Q and A with Siouxsie Wiles
5 May 2020
Dr Siouxsie Wiles has been at the forefront of an information campaign about Covid-19. She's answered a lot of questions for people. We ask her some more.
You’ve been a voice of reason over Covid-19. Was it hard to be heard through all the Kevins and Karens of Facebook?
It’s certainly hard that social media treats valid information the same as conspiracy theories and bad science. It’s fascinating as well as depressing. It’s not like we would want someone who wasn’t a mechanic offering advice on how to fix our car. Yet when it comes to our health, we’ll accept advice from all sorts of people peddling all sorts of dubious things. Rather than get involved in fights on Facebook, I’ve focused on explaining the evidence and working with Spinoff cartoonist Toby Morris to make shareable easy-to-understand graphics of important stuff people need to know.
We rely on science to beat viruses like these. If I was going to university next year, what would be a good subject to study?
We may rely on scientists to develop treatments or vaccines but beating a pandemic like this takes all of us. Yes, we need people to study science. But we also need people who have studied history, mathematics, policy, arts and medicine. So study what you are passionate about. But be the kind of person who uses your skills to make a difference in the world.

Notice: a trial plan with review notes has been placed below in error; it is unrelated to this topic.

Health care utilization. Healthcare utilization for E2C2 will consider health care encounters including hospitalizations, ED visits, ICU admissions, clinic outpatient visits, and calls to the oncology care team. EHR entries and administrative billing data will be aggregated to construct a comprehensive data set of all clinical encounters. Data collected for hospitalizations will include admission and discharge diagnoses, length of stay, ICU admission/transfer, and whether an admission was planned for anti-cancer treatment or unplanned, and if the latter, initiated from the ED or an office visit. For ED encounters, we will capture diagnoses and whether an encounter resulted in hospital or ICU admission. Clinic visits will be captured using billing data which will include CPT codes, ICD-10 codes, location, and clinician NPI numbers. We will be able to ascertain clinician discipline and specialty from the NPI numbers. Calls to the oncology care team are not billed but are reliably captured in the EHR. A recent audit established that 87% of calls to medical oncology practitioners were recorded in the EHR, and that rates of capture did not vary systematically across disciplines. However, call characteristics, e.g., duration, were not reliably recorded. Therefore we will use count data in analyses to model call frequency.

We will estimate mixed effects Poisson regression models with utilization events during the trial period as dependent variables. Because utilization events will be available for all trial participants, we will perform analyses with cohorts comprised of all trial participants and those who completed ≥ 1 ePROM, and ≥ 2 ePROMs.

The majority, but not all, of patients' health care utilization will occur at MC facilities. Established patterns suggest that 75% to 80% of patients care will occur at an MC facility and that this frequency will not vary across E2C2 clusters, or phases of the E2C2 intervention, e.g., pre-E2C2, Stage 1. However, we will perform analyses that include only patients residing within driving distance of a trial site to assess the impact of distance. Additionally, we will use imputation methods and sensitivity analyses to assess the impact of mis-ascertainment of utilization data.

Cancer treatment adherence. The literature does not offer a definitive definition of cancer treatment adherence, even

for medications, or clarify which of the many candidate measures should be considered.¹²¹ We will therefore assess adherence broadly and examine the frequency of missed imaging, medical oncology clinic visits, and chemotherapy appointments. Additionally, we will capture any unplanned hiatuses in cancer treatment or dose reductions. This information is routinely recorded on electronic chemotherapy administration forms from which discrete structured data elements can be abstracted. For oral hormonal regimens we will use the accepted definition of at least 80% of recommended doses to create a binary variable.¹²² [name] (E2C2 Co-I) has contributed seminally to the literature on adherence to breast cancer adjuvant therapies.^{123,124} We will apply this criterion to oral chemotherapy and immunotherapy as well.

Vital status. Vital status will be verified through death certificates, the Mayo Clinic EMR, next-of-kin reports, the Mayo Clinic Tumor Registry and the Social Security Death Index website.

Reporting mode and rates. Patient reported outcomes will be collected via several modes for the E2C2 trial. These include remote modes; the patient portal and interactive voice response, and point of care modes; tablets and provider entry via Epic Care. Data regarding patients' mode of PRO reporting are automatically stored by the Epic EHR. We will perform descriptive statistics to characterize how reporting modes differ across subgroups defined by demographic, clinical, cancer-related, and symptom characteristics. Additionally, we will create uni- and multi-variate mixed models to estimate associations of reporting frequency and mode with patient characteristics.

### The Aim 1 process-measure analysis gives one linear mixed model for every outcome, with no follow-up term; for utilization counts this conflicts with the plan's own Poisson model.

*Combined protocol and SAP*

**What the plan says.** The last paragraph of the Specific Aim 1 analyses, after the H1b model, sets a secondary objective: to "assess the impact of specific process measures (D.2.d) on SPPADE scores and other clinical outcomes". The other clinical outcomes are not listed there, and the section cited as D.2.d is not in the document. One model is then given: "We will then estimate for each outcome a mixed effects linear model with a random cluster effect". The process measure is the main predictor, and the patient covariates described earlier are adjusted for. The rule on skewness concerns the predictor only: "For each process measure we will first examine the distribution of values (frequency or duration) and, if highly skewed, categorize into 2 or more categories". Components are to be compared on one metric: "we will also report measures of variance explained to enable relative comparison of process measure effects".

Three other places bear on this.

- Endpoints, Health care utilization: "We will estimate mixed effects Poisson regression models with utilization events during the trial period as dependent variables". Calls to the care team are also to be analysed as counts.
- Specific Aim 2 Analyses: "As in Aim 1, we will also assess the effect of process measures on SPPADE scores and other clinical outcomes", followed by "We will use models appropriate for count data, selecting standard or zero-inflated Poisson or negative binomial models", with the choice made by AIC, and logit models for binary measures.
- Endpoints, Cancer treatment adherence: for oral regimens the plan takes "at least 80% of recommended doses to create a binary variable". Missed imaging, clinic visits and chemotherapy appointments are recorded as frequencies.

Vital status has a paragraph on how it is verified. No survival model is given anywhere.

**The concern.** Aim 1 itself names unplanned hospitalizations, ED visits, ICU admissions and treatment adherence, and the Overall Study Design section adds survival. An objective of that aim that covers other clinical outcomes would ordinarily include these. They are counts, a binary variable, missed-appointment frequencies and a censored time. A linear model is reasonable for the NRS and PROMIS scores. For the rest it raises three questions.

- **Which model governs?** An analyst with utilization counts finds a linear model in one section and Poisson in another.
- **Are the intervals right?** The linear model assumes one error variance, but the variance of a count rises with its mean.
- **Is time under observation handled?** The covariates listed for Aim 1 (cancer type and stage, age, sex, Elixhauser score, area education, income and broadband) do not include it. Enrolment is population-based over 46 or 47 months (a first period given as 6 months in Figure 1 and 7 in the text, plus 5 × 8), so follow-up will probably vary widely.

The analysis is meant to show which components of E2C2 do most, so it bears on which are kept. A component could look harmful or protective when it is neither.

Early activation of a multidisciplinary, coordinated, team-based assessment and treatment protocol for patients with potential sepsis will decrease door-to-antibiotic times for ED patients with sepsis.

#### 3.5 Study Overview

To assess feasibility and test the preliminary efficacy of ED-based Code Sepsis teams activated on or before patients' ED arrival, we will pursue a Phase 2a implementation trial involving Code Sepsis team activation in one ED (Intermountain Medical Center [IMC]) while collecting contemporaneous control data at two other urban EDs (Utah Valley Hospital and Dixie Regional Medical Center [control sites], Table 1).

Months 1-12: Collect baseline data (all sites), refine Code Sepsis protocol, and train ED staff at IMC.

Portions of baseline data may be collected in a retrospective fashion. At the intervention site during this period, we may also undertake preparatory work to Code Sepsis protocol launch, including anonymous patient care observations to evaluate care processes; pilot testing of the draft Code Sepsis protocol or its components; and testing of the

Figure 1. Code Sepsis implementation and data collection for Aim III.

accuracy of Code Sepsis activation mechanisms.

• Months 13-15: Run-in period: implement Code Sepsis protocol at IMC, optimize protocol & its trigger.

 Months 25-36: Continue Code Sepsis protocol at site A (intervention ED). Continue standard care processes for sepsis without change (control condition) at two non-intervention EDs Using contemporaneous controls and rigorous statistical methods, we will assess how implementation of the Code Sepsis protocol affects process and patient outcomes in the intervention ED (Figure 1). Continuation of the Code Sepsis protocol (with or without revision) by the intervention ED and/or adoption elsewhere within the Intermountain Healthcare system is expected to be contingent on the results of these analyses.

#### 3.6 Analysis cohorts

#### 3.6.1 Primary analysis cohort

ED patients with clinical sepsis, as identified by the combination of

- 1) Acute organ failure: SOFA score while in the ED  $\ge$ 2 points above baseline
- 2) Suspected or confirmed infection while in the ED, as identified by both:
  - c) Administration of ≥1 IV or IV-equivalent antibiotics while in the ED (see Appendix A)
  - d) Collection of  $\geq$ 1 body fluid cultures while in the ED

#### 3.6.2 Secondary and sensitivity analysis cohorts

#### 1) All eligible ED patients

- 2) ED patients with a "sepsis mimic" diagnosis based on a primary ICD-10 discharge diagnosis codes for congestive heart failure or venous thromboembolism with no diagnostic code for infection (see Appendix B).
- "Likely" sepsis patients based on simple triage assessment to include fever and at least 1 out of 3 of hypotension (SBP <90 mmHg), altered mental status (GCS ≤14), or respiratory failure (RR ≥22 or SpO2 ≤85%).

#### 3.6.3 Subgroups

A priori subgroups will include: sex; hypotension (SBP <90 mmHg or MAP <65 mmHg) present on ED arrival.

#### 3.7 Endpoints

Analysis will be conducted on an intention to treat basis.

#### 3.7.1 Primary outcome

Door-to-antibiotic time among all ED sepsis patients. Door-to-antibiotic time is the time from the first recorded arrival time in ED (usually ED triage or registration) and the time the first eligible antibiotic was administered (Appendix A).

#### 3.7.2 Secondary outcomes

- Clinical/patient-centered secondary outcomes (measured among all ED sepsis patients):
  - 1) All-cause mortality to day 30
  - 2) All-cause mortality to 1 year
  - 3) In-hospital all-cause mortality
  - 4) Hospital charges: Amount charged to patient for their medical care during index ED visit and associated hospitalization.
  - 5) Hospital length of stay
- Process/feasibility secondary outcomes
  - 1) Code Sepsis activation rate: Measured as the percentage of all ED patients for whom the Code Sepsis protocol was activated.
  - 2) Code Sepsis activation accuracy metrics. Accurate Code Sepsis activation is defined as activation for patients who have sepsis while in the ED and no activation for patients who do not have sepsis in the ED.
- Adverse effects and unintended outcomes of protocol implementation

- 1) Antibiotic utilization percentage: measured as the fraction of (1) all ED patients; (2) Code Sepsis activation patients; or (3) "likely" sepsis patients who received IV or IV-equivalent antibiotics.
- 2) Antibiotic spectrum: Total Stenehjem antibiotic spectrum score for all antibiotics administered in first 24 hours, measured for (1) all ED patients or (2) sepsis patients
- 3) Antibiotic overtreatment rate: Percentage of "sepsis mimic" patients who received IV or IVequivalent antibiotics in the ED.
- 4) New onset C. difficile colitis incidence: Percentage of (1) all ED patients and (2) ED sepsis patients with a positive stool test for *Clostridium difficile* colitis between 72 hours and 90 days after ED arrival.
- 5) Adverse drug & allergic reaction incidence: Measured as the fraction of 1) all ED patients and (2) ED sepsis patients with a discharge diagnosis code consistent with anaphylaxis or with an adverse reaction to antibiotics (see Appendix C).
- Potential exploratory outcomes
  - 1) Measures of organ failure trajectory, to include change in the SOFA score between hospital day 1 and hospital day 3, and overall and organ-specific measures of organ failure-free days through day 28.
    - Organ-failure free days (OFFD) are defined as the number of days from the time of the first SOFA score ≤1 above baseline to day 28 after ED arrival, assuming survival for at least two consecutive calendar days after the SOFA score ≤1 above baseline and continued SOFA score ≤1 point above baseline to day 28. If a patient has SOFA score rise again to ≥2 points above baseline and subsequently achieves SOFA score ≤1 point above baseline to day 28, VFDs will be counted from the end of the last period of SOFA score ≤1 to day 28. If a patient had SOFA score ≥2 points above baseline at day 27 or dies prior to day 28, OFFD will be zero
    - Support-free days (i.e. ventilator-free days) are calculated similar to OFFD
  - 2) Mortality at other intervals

What did you study at university and how did you come to study it?
I majored in medical microbiology which is the study of bacteria and viruses that cause human disease. As a teenager, I was fascinated by nasty microbes and I wanted to know how they could make people sick and how pandemics like the one we are experiencing could change the course of human history. I never actually thought I’d see a pandemic play out in real life though!
Were you always good at science?
I grew up in South Africa and the UK so went to a few different schools. In South Africa, we took tests that determined what subjects we studied so I did science and engineering subjects. When I moved to the UK as a teenager, I was given more of a choice of what to study but ended up going down the biology path thanks to an inspirational biology teacher called Mrs Roberts.
Do you have any siblings?
I have a younger brother. He’s the sporty one and also studied maths at university. He now works in finance and he and his family live in Australia.
Who were or are your mentors?
I’ve had, and continue to have, so many mentors. My parents are incredibly influential. As mentioned, my high-school biology teacher nurtured my love for biology. I am also privileged to work with incredibly supportive colleagues in Te Punaha Mātatini – one of the Centres of Research Excellence – many of whom I consider mentors. There are too many people to list, but special mention has to go Kate Hannah, Professor Shaun Hendy, Dr Dan Hikuroa and Associate Professor Cate Macinnis-Ng. I also have some incredible informal mentors – Professor Laura Bennet and Associate Professor Simon Swift are two that spring to mind.